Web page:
South Africa has been blessed with abundant and high quality solar radiation and it is therefore logical that solar power generation is high on the government's priority list of preferred renewable technologies. Solar power technologies can be loosely classified as Photovoltaic (PV) and Concentrated Solar Power (CSP). PV in turn can be classified as crystalline silicon cells, thin film technology and concentrated PV (CPV). The most well-known thermal CSP technologies are trough, tower and dish Stirling. The advantage of CSP technology compared to silicon 3nd thin film PV is higher conversion efficiencies and therefore lower generation costs.

Concentrated solar power (CSP) is systems that use lenses or mirrors and tracking systems to concentrate a large area of sunlight, or solar thermal energy, onto a small area. Electrical power is produced when the concentrated light is converted to heat which drives a heat engine (usually a steam turbine) connected to an electrical power generator.

Concentrating technologies exist in four common forms, namely parabolic trough, concentrating linear fresnel reflector, and solar power tower and dish Stirling. Each concentration method is capable of producing high temperatures and correspondingly high thermodynamic efficiencies, but they vary in the way that they track the sun and focus light. Due to new innovations in the technology, concentrating solar thermal is becoming more and more cost-effective.

A Stirling engine is a heat engine operating by cyclic compression and expansion of helium or other gas, the working fluid, at different temperature levels such that there is a net conversion of heat energy to mechanical work. Like the steam engine, the Stirling engine is traditionally classified as an external combustion engine, as all heat transfers to and from the working fluid take place through the engine wall. This contrasts with an internal combustion engine where heat input is by combustion of a fuel within the body of the working fluid. Unlike a steam engine's (or more generally a Rankine cycle engine's) usage of a working fluid in both its liquid and gaseous phases, the Stirling engine encloses a fixed quantity of permanently gaseous fluid such as air.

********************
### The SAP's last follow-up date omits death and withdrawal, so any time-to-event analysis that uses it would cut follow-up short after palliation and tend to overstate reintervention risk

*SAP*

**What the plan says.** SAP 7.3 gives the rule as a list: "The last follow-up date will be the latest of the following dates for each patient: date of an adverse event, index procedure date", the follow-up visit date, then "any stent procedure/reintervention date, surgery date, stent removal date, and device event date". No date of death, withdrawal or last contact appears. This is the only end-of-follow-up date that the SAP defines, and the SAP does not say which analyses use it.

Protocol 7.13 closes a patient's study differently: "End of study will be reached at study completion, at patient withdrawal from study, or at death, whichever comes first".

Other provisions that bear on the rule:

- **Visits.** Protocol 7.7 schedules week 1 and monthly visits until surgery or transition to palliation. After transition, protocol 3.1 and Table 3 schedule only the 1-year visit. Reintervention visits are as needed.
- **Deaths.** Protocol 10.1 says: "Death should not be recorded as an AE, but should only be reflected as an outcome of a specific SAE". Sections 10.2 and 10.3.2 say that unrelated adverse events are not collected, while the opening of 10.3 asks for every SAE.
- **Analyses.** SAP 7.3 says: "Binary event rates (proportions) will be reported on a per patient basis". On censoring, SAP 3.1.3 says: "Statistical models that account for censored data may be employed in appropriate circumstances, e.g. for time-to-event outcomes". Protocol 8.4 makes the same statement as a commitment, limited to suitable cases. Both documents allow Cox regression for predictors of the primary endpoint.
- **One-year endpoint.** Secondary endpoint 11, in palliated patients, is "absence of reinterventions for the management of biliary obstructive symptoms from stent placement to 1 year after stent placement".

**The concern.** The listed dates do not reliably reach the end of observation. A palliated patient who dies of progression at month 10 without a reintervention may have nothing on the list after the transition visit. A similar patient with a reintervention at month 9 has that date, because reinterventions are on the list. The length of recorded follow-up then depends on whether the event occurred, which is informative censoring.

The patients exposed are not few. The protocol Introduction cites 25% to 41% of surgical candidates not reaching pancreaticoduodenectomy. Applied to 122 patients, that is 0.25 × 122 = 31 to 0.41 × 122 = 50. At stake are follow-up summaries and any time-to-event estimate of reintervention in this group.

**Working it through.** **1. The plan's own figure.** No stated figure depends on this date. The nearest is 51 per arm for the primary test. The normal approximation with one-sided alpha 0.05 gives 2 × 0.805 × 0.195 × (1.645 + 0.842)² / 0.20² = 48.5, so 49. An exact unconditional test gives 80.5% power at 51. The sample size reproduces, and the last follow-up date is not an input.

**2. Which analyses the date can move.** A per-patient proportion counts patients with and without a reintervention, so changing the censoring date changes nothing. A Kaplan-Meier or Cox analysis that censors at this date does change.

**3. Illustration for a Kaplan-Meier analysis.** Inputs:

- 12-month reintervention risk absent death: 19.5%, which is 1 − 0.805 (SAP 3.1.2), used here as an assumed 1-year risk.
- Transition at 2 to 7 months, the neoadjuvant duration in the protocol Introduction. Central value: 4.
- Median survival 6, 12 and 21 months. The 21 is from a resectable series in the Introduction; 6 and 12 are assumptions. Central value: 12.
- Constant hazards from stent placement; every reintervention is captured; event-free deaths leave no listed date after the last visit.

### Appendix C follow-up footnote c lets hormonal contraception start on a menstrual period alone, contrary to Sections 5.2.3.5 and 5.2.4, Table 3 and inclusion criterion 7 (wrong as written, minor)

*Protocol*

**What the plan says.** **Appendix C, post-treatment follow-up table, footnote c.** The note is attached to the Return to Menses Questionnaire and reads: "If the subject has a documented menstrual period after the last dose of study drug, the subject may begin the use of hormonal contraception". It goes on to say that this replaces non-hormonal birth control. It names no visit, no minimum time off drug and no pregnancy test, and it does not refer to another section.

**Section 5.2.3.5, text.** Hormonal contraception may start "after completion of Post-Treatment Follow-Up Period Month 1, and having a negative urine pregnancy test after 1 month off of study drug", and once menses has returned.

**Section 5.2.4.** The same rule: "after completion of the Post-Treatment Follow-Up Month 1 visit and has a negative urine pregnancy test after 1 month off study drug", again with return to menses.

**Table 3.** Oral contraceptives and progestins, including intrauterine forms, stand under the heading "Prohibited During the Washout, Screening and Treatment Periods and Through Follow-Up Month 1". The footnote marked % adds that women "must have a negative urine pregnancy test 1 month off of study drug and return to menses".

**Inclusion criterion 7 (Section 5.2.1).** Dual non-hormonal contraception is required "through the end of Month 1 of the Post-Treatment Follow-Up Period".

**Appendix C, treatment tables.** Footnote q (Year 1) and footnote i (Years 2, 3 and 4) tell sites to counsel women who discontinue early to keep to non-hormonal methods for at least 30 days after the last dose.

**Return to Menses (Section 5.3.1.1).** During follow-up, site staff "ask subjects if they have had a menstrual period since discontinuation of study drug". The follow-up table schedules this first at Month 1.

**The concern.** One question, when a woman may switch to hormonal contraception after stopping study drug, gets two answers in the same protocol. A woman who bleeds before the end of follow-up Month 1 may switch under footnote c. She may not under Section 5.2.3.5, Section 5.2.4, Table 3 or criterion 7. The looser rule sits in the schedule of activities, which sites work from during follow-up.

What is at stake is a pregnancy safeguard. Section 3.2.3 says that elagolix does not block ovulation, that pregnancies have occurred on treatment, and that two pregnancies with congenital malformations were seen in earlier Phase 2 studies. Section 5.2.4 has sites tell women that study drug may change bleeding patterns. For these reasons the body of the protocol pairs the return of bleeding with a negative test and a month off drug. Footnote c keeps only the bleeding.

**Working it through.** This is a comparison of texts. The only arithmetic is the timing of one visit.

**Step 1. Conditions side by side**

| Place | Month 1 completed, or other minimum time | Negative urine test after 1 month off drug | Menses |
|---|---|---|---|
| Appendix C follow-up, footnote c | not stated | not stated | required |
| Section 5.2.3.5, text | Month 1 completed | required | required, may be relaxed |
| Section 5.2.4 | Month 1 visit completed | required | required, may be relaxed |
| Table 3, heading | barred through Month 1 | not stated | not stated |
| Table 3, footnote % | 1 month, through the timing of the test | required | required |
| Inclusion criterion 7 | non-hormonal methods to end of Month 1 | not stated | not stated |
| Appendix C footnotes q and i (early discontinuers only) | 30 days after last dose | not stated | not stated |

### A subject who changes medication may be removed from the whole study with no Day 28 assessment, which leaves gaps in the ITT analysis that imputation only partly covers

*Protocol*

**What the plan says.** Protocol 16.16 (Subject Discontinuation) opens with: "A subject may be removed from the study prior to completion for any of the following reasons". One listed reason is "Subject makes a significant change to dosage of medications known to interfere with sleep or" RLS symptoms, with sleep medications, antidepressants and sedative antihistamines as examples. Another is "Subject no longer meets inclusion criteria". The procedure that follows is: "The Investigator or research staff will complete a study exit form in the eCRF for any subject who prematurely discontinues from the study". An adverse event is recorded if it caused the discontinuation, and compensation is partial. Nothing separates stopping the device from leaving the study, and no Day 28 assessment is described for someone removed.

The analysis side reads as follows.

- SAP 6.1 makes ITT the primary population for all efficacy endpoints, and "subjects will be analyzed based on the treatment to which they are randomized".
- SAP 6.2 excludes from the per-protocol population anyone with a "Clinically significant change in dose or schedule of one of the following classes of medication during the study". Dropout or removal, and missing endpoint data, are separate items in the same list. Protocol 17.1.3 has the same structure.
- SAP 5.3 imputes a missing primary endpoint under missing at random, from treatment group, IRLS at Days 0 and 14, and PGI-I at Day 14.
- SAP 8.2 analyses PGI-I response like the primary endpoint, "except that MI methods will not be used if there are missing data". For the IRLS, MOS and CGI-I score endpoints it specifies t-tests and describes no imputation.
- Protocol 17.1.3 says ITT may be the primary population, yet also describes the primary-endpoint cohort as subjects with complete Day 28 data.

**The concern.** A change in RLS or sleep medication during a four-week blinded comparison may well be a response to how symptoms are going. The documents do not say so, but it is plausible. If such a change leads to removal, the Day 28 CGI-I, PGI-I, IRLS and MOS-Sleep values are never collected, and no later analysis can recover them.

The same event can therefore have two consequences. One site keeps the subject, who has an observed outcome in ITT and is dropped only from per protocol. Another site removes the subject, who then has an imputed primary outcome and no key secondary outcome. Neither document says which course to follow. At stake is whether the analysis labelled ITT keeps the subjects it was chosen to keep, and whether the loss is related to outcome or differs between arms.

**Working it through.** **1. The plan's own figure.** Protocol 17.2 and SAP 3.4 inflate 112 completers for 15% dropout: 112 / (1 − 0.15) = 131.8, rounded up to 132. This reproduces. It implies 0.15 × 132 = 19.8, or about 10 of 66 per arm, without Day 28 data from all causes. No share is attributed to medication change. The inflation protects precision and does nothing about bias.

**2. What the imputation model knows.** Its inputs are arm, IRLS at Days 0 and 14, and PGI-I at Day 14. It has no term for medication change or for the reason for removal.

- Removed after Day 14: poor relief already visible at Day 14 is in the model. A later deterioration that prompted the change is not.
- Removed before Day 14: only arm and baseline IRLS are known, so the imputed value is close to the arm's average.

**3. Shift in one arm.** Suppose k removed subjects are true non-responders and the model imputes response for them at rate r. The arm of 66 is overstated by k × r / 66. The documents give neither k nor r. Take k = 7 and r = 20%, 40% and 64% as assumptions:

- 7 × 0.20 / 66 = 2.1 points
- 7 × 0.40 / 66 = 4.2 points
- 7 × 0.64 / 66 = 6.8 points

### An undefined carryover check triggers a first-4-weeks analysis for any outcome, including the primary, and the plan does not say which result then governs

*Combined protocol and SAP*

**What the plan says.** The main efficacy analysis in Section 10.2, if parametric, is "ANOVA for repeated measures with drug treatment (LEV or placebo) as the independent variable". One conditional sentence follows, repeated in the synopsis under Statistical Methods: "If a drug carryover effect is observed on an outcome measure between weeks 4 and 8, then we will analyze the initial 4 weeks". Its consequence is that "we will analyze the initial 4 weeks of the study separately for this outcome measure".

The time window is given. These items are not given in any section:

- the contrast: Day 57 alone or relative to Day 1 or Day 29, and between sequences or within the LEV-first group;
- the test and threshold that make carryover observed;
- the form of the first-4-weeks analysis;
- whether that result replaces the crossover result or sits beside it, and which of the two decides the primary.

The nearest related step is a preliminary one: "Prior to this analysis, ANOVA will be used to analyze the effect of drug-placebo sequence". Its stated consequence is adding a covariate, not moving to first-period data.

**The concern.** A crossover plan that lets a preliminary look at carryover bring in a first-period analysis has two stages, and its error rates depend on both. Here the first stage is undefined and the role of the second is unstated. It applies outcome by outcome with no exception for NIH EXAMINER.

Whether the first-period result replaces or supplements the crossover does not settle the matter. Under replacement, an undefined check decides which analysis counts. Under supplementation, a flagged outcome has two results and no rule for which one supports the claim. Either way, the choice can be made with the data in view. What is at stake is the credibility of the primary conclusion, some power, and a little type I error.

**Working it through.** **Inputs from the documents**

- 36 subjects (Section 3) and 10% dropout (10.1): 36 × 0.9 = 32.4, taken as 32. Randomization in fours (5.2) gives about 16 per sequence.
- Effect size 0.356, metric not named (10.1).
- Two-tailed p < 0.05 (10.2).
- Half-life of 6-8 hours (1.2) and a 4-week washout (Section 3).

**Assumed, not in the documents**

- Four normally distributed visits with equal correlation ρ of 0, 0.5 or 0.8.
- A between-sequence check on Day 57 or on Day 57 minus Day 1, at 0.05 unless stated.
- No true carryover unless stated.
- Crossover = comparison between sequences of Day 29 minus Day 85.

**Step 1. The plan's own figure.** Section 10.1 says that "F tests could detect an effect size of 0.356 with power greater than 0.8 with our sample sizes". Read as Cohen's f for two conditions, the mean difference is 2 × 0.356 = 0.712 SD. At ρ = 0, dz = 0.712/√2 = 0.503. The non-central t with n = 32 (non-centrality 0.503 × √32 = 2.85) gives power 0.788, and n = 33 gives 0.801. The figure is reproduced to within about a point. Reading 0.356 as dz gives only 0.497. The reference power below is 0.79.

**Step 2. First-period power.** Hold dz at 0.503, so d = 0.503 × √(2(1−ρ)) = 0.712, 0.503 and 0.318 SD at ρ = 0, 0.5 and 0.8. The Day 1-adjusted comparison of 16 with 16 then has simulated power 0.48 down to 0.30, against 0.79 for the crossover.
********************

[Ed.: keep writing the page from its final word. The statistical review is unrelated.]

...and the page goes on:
Typical of heat engines, the general cycle consists of compressing cool gas, heating the gas, expanding the hot gas, and finally cooling the gas before repeating the cycle.

Originally conceived in 1816 as an industrial prime mover to rival the steam engine, its practical use was largely confined to low-power domestic applications for over a century.

The Stirling engine is noted for its high efficiency (up to 40% in practice), quiet operation, and the ease with which it can use almost any heat source. This compatibility with alternative and renewable energy sources has become increasingly significant as the price of conventional fuels rises, and also in light of concerns such as peak oil and climate change. This engine is currently exciting interest as the core component of dish Stirling concentrated solar power systems, providing the highest conversion efficiency of any thermal solar power generation system.